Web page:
Oklahoma Senate Committee passes state question proposal to modernize State Constitution
Published: February 22nd, 2020
The Oklahoma Constitution is well overdue for an upgrade.
That’s according to State Sen. Joe Newhouse, R-Broken Arrow, who authored Senate Joint Resolution 31, which would give power to the people to decide if the state should call a Constitutional Convention to propose alterations, revisions and amendments to the document.
Although it has been amended over the years through state questions, the constitution has not undergone a comprehensive review since it was first drawn in 1906.
The proposal passed the Senate Rules Committee unanimously on Wednesday.
“We have one of the longest state constitutions in the nation, and it’s filled with archaic topics and concerns that are no longer relevant in today’s world,” Newhouse said. “The document references communication via telegram, spells out the flash point and gravity of kerosene, and even elaborates against railroad monopolies. At one point in history those were important issues, but I think it’s safe to say our state has changed with the times and our constitution hasn’t.”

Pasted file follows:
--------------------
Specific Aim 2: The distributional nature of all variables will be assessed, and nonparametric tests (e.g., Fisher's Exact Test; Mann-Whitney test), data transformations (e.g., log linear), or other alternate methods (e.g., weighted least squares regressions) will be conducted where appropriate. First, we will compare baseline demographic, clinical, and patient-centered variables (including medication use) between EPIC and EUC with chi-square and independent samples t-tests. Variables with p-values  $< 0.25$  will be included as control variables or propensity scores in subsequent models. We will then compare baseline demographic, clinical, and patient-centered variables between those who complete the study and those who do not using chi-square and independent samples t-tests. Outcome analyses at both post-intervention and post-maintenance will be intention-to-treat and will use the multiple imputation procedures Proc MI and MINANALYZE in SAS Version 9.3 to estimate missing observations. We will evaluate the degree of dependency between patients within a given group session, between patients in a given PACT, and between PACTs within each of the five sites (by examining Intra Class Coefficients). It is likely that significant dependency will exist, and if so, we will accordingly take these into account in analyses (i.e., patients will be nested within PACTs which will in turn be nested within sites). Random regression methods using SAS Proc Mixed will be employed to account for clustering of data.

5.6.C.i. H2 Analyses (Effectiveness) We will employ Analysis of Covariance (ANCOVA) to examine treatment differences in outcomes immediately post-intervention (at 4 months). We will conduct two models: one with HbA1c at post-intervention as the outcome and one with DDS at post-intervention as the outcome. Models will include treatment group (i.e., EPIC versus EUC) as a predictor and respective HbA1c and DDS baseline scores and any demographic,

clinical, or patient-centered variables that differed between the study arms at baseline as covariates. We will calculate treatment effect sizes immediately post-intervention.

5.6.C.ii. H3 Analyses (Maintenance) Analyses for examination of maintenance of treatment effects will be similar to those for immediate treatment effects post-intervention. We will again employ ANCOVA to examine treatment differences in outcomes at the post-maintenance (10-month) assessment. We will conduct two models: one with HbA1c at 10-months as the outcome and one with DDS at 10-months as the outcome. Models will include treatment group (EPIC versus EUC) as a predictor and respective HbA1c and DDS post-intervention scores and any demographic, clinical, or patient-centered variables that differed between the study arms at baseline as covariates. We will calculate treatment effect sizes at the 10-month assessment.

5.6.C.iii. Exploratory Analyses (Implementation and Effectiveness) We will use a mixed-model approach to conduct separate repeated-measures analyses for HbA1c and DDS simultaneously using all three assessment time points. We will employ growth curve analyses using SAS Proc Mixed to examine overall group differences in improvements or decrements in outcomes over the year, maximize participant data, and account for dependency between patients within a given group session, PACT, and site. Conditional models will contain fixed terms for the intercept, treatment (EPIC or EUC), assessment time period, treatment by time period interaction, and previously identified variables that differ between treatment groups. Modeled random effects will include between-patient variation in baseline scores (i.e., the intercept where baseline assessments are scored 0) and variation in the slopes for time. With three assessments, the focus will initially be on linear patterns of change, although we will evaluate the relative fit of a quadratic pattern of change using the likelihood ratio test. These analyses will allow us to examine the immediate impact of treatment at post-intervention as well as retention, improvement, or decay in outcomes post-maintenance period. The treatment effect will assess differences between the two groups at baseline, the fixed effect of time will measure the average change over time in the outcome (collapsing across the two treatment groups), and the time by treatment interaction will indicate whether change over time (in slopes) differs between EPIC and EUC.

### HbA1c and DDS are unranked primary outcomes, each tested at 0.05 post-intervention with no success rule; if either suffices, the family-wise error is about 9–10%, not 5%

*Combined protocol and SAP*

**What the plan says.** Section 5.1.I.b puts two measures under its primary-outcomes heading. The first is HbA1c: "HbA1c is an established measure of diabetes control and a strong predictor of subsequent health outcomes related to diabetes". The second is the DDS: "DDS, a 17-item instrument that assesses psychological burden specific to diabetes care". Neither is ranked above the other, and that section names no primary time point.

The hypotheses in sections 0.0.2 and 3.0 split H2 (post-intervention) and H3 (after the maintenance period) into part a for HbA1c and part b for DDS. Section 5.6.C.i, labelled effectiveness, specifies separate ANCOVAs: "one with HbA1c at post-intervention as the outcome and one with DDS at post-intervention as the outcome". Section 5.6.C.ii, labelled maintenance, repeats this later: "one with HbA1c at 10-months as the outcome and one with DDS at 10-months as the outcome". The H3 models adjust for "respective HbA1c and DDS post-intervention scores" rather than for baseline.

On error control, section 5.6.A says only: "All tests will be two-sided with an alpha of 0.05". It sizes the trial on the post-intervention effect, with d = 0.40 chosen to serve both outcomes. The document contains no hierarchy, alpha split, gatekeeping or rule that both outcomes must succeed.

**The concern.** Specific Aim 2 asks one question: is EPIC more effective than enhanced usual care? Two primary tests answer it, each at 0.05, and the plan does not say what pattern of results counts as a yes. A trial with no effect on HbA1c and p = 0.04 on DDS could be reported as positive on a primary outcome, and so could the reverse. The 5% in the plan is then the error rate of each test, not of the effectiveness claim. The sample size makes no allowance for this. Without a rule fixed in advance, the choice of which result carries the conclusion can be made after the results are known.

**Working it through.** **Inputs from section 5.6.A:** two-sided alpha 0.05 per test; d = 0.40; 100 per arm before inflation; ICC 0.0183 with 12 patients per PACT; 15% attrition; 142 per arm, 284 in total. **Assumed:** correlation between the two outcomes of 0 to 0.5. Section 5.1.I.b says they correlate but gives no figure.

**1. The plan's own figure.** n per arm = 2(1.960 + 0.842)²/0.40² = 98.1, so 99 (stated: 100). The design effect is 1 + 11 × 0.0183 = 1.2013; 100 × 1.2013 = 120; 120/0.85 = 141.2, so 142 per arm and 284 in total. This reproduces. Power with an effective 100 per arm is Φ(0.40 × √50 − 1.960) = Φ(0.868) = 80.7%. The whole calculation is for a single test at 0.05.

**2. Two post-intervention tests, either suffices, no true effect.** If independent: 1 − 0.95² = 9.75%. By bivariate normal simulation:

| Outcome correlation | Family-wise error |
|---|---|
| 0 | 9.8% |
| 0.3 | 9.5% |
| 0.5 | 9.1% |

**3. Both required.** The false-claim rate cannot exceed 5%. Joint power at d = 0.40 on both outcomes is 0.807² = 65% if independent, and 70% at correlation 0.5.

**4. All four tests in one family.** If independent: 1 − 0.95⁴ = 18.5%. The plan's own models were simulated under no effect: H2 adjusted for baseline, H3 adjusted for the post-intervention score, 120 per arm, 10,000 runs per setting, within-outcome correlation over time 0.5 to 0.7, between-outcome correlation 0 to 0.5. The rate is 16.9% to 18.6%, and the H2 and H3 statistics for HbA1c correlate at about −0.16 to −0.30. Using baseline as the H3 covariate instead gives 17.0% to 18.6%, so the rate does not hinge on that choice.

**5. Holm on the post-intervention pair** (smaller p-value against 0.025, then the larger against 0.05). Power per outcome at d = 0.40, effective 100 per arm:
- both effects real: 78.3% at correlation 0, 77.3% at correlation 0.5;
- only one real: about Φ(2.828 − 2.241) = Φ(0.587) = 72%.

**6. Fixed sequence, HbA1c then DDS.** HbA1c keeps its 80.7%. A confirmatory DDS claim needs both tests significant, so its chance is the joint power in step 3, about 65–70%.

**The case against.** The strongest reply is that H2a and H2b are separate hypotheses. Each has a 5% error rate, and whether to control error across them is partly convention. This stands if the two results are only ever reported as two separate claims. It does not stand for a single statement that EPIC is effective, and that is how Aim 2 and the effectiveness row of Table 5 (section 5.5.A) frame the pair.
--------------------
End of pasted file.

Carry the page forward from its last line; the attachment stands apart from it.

The Oklahoma Constitution requires a vote of the people every 20 years to decide if it should be revised, amended or re-written, which is evidence the original drafters knew updates would be necessary, Newhouse said.
Contrary to the law, it’s been 50 years since legislators proposed a state question to give voters a voice in the matter.
Although Newhouse acknowledges revisiting a document of such importance can be an overwhelming decision for voters, he said organizing a bi-partisan working group to analyze the document prior to the vote and recommend changes that make sense for all Oklahomans could make the decision easier.
“Oklahoma is transforming to become a Top 10 state,” Newhouse said. “Modernizing our constitution, removing antiquated language and allowing our government to become more efficient for our citizens is vital to ensure our state is successful for years to come. Now is the time to make our state constitution work for us.”
S.J.R. 31 will now go before the full Senate for a vote.